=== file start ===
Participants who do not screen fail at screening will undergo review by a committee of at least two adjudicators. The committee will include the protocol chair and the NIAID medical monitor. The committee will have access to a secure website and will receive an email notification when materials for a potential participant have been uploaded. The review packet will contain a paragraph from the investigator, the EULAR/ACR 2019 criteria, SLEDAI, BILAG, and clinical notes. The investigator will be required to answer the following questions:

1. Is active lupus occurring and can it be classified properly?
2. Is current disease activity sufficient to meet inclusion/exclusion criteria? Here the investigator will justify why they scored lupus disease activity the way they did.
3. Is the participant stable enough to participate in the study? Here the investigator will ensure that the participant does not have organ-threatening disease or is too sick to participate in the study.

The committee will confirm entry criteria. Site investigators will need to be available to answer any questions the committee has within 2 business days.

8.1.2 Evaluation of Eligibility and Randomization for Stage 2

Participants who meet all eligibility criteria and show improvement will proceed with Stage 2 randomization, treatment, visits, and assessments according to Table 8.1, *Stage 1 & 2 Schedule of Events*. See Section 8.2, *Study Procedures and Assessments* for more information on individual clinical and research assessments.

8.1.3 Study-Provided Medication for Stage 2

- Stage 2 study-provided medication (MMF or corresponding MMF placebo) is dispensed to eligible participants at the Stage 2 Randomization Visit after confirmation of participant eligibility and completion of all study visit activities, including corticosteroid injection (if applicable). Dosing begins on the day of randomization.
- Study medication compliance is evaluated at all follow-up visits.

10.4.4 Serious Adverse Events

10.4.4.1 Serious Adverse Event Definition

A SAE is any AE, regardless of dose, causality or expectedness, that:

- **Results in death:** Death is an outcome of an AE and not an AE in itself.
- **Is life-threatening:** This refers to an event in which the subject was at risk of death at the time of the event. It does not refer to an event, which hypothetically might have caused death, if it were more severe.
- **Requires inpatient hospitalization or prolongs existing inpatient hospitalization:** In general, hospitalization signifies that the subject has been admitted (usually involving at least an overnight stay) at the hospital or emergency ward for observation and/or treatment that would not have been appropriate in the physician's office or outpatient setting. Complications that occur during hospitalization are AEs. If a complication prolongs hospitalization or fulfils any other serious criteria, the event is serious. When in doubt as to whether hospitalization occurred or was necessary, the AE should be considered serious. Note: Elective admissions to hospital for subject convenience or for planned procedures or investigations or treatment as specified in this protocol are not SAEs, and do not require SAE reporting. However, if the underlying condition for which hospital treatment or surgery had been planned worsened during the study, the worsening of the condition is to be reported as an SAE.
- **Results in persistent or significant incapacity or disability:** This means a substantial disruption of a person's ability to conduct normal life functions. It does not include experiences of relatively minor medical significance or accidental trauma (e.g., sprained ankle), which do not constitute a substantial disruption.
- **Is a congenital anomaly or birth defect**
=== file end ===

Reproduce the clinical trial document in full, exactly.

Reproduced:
Participants who do not screen fail at screening will undergo review by a committee of at least two adjudicators. The committee will include the protocol chair and the NIAID medical monitor. The committee will have access to a secure website and will receive an email notification when materials for a potential participant have been uploaded. The review packet will contain a paragraph from the investigator, the EULAR/ACR 2019 criteria, SLEDAI, BILAG, and clinical notes. The investigator will be required to answer the following questions:

1. Is active lupus occurring and can it be classified properly?
2. Is current disease activity sufficient to meet inclusion/exclusion criteria? Here the investigator will justify why they scored lupus disease activity the way they did.
3. Is the participant stable enough to participate in the study? Here the investigator will ensure that the participant does not have organ-threatening disease or is too sick to participate in the study.

The committee will confirm entry criteria. Site investigators will need to be available to answer any questions the committee has within 2 business days.

8.1.2 Evaluation of Eligibility and Randomization for Stage 2

Participants who meet all eligibility criteria and show improvement will proceed with Stage 2 randomization, treatment, visits, and assessments according to Table 8.1, *Stage 1 & 2 Schedule of Events*. See Section 8.2, *Study Procedures and Assessments* for more information on individual clinical and research assessments.

8.1.3 Study-Provided Medication for Stage 2

- Stage 2 study-provided medication (MMF or corresponding MMF placebo) is dispensed to eligible participants at the Stage 2 Randomization Visit after confirmation of participant eligibility and completion of all study visit activities, including corticosteroid injection (if applicable). Dosing begins on the day of randomization.
- Study medication compliance is evaluated at all follow-up visits.

10.4.4 Serious Adverse Events

10.4.4.1 Serious Adverse Event Definition

A SAE is any AE, regardless of dose, causality or expectedness, that:

- **Results in death:** Death is an outcome of an AE and not an AE in itself.
- **Is life-threatening:** This refers to an event in which the subject was at risk of death at the time of the event. It does not refer to an event, which hypothetically might have caused death, if it were more severe.
- **Requires inpatient hospitalization or prolongs existing inpatient hospitalization:** In general, hospitalization signifies that the subject has been admitted (usually involving at least an overnight stay) at the hospital or emergency ward for observation and/or treatment that would not have been appropriate in the physician's office or outpatient setting. Complications that occur during hospitalization are AEs. If a complication prolongs hospitalization or fulfils any other serious criteria, the event is serious. When in doubt as to whether hospitalization occurred or was necessary, the AE should be considered serious. Note: Elective admissions to hospital for subject convenience or for planned procedures or investigations or treatment as specified in this protocol are not SAEs, and do not require SAE reporting. However, if the underlying condition for which hospital treatment or surgery had been planned worsened during the study, the worsening of the condition is to be reported as an SAE.
- **Results in persistent or significant incapacity or disability:** This means a substantial disruption of a person's ability to conduct normal life functions. It does not include experiences of relatively minor medical significance or accidental trauma (e.g., sprained ankle), which do not constitute a substantial disruption.
- **Is a congenital anomaly or birth defect**